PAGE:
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Friday, December 2, 2022

Could Dooku Have Been Behind The Clones' Order 66 Programming? – Screen Rant

Count Dooku’s executive meddling was invaluable to Palpatine’s prequel-era plans, and Tales of the Jedi implies he might have programmed the Clones.
Star Wars: Tales of the Jedi delves into the canon continuity’s Count Dooku and his gradual fall to the dark side, but it may also explain his involvement in the infamous Order 66’s programming. Order 66 is the macabre masterstroke of Palpatine’s plot to destroy the Jedi Order and replace the Republic with his autocratic Empire, compelling the otherwise altruistic Clone Troopers to assassinate their Jedi leaders (who they nearly always befriended) via brainwashing. The plotting of Order 66 and the brainwashing protocols of the Clones’ control chips may have been devised by Dooku, however.
In the third episode of Tales of the Jedi, “Choices,” Dooku and Mace Windu are investigating the death of Jedi Master Katri on Raxus Secundus. Dooku correctly hypothesizes that Katri was killed by a group of Raxan security guards, noting that Jedi are not easily ambushed unless their assailants are people they trust. This perfectly aligns with the effectiveness of Order 66, which would understandably suggest that Dooku at least had a degree of influence on Order 66’s programming, though how aware he was of Palpatine’s whole plan is another matter.
Related: Star Wars: Every Clone Who Disobeyed Order 66 In Canon (& Legends)
Count Dooku was an essential component of Palpatine’s plot throughout the Star Wars prequel trilogy era. Using his influence, charisma, and vast resources, Dooku founded the Separatist Alliance and made them the perfect enemy of the Republic. In secret, Dooku ordered the Clone Army of the Republic, hiring the Mandalorian bounty hunter Jango Fett to become their doner and ensuring that every clone is implanted with a dormant mind control chip. Palpatine did not inform Dooku of all of his master plan, however, as he wished to have Anakin Skywalker replace Dooku as his Sith apprentice, much to Dooku’s surprise at the end of the Battle of Coruscant.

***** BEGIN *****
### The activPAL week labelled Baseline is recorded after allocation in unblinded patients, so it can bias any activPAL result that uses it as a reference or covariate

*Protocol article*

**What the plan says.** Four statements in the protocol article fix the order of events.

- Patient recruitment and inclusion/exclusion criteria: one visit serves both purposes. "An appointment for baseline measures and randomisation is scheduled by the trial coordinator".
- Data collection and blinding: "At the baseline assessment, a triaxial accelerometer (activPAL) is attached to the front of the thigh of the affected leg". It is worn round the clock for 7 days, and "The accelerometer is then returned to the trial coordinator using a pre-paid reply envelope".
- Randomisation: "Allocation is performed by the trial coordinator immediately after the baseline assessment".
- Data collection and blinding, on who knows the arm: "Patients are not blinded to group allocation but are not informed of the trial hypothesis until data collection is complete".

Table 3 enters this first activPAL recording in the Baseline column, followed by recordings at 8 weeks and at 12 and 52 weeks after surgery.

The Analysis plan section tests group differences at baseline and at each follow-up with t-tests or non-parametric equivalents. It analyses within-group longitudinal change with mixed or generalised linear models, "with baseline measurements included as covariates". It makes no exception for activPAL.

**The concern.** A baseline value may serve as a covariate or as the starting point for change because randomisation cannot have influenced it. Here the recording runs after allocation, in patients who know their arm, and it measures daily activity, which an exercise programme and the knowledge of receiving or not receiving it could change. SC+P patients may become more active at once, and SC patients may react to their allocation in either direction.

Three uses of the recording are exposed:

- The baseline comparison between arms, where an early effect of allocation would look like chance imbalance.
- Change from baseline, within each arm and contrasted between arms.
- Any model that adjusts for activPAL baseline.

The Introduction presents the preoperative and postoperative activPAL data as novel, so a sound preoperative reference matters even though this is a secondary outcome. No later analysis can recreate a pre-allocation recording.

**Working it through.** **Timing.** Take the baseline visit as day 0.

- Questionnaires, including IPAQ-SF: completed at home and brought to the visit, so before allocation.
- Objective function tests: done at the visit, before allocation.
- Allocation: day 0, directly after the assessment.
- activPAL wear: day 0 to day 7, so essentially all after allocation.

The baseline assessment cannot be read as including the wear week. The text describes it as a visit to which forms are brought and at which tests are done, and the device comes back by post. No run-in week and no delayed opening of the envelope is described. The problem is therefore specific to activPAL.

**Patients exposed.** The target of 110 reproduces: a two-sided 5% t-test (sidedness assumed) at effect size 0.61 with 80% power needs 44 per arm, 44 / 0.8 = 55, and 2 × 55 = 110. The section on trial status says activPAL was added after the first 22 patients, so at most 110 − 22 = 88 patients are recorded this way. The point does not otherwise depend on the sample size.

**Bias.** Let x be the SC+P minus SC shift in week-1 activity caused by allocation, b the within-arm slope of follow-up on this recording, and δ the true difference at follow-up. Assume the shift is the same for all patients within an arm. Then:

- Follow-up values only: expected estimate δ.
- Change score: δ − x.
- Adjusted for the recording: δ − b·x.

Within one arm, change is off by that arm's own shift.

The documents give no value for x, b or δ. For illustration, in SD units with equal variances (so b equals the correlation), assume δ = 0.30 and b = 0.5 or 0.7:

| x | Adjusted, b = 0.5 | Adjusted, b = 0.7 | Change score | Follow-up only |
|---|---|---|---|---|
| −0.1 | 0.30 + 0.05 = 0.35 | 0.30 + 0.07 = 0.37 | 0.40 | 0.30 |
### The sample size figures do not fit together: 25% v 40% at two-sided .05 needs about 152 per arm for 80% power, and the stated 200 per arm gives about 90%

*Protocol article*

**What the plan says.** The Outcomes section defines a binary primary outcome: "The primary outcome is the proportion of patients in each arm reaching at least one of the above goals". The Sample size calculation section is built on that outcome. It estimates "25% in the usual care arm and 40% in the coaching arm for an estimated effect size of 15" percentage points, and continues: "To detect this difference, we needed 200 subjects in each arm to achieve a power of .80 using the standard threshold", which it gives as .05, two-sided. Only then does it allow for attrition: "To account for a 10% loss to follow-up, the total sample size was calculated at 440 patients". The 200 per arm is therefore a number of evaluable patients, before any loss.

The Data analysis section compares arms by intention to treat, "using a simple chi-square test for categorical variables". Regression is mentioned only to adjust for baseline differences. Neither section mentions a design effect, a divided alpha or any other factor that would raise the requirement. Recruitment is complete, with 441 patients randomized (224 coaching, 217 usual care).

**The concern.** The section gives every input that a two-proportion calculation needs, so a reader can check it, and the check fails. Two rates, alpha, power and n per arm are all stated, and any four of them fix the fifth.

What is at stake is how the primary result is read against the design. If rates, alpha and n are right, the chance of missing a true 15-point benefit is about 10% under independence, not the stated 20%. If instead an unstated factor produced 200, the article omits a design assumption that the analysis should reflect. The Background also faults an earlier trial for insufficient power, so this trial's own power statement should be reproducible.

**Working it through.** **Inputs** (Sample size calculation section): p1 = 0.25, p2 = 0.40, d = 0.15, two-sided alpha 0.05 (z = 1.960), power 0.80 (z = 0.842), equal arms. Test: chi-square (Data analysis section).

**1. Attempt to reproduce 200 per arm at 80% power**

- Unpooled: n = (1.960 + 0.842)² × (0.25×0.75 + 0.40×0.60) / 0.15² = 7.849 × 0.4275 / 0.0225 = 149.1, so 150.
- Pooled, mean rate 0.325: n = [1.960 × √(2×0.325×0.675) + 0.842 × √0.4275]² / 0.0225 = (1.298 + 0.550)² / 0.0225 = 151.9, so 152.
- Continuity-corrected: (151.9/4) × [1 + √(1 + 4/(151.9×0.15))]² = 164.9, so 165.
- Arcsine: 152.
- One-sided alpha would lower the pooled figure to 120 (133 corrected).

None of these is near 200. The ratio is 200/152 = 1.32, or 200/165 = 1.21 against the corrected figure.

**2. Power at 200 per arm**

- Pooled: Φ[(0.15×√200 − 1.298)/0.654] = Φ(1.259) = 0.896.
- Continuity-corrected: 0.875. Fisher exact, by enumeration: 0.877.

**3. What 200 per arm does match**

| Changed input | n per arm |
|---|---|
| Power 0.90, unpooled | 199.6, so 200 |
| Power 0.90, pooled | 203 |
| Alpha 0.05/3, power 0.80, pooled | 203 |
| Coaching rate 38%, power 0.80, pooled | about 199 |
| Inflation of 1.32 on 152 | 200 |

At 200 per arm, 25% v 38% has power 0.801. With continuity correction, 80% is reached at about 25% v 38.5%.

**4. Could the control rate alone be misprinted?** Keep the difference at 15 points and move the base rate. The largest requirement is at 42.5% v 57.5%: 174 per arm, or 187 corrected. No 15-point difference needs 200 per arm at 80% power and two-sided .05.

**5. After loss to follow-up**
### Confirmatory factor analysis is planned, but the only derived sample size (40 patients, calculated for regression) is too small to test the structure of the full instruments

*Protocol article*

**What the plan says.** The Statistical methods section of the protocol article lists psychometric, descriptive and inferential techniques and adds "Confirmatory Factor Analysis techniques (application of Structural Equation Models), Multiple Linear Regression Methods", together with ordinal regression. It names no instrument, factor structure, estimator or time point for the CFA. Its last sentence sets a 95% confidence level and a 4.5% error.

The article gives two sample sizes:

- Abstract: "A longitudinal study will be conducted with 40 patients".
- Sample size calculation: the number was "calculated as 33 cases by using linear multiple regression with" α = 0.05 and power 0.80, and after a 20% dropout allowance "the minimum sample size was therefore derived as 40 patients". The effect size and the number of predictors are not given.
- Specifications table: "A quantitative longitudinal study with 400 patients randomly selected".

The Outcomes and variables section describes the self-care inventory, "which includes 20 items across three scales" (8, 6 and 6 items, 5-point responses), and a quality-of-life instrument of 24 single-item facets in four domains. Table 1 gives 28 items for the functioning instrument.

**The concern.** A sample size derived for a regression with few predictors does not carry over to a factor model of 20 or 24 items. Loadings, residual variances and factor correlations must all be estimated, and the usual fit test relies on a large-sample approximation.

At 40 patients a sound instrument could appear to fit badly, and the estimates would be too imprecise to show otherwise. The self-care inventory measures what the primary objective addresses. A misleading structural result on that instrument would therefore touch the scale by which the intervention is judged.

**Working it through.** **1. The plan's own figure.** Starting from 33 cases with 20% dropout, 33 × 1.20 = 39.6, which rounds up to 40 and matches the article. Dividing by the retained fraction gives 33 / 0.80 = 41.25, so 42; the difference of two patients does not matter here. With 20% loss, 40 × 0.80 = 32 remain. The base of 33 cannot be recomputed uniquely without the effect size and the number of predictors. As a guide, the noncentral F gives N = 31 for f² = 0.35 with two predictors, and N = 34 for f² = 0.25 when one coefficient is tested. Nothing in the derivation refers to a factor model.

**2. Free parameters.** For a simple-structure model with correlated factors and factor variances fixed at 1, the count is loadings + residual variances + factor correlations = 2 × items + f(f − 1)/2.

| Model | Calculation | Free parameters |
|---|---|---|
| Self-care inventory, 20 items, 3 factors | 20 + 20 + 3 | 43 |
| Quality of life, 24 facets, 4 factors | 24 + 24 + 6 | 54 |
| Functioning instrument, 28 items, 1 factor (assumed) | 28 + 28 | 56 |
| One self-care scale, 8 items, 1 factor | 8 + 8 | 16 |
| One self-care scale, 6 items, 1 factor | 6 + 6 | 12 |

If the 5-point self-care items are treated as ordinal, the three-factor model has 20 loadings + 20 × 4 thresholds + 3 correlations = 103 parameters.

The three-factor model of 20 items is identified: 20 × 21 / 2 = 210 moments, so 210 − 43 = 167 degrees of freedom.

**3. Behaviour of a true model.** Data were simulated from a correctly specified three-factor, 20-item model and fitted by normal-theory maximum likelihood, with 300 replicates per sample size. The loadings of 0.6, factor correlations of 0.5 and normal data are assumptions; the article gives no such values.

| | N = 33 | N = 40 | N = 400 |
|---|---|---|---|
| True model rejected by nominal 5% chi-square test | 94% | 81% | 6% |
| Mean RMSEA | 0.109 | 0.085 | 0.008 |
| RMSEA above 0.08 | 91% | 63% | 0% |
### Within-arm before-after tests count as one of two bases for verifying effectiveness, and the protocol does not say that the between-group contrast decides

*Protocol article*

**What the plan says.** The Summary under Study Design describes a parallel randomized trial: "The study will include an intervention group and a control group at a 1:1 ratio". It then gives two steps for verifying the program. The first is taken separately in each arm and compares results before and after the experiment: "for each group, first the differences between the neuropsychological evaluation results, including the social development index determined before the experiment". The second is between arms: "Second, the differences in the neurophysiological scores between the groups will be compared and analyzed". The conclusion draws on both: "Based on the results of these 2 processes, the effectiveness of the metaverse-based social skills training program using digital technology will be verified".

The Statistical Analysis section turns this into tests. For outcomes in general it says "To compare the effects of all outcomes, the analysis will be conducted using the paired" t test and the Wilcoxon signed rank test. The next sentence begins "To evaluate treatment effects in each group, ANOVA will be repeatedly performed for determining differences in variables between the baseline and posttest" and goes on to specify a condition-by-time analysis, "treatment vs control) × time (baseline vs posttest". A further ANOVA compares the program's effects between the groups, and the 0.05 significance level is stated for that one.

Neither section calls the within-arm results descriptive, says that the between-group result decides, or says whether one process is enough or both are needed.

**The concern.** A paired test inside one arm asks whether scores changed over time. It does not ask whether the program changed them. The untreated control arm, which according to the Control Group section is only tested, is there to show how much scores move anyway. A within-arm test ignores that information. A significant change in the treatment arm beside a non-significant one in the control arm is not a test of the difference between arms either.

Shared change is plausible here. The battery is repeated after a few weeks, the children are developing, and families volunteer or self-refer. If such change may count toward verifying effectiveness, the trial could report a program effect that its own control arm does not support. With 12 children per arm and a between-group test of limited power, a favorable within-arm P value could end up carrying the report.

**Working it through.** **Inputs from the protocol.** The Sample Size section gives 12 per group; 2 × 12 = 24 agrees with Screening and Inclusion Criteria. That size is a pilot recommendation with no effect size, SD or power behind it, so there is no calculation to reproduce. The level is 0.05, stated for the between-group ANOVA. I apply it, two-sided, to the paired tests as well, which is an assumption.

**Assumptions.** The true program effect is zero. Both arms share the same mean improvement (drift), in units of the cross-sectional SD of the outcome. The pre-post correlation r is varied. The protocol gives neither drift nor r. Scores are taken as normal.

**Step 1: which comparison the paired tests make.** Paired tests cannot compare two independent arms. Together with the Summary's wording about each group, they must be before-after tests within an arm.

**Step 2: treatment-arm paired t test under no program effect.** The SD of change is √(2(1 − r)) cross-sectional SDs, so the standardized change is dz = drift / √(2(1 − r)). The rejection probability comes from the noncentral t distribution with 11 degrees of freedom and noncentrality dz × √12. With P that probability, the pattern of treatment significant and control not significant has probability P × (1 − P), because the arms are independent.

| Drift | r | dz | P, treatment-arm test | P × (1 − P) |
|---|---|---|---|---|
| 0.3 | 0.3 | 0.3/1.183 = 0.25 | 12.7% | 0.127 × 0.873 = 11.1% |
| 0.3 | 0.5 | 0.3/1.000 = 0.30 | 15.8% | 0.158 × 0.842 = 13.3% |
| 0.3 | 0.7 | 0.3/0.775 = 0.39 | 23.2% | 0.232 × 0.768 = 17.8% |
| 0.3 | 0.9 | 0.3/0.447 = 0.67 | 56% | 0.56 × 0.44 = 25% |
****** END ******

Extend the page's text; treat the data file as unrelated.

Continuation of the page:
Dooku may have intentionally ensured that the Clone Troopers were fundamentally good men, as he needed them to genuinely gain the trust of the Jedi Knights in order to make them the perfect assassins. The Order 66 programming is fairly simple, as it compels the Clones to murder all Jedi and pledge loyalty to Palpatine’s authoritarian regime, but the order only truly works when Jedi trust them. Throughout the Clone Wars, Jedi and Clone Troopers bravely fought shoulder-to-shoulder for democracy, so when Order 66 was issued, the Jedi would not see their betrayal coming, as such actions are fundamentally out of character for the Clones.
Dooku, for all his wisdom, could not predict his own betrayal, however. Sith Lords will inevitably betray one another, as Dooku was no doubt aware, but he became so convinced of his own power and genius that he never suspected that Anakin Skywalker could become his superior, let alone that Palpatine sought to replace him with Skywalker. While Dooku highlights that Jedi can be killed by misplaced trust in Star Wars: Tales of the Jedi, his eventual demise proves that the weakness of the Sith is their overconfidence.
Next: Order 66 Did More Than Just Make Clones Kill The Jedi
David Miller is a writer for Screen Rant, indie comic writer, and life-long lover of all things Star Wars, Marvel, and DC. He was born and raised in New York and has a degree in English from Rider University. He relates to Peter Parker maybe a little too much.


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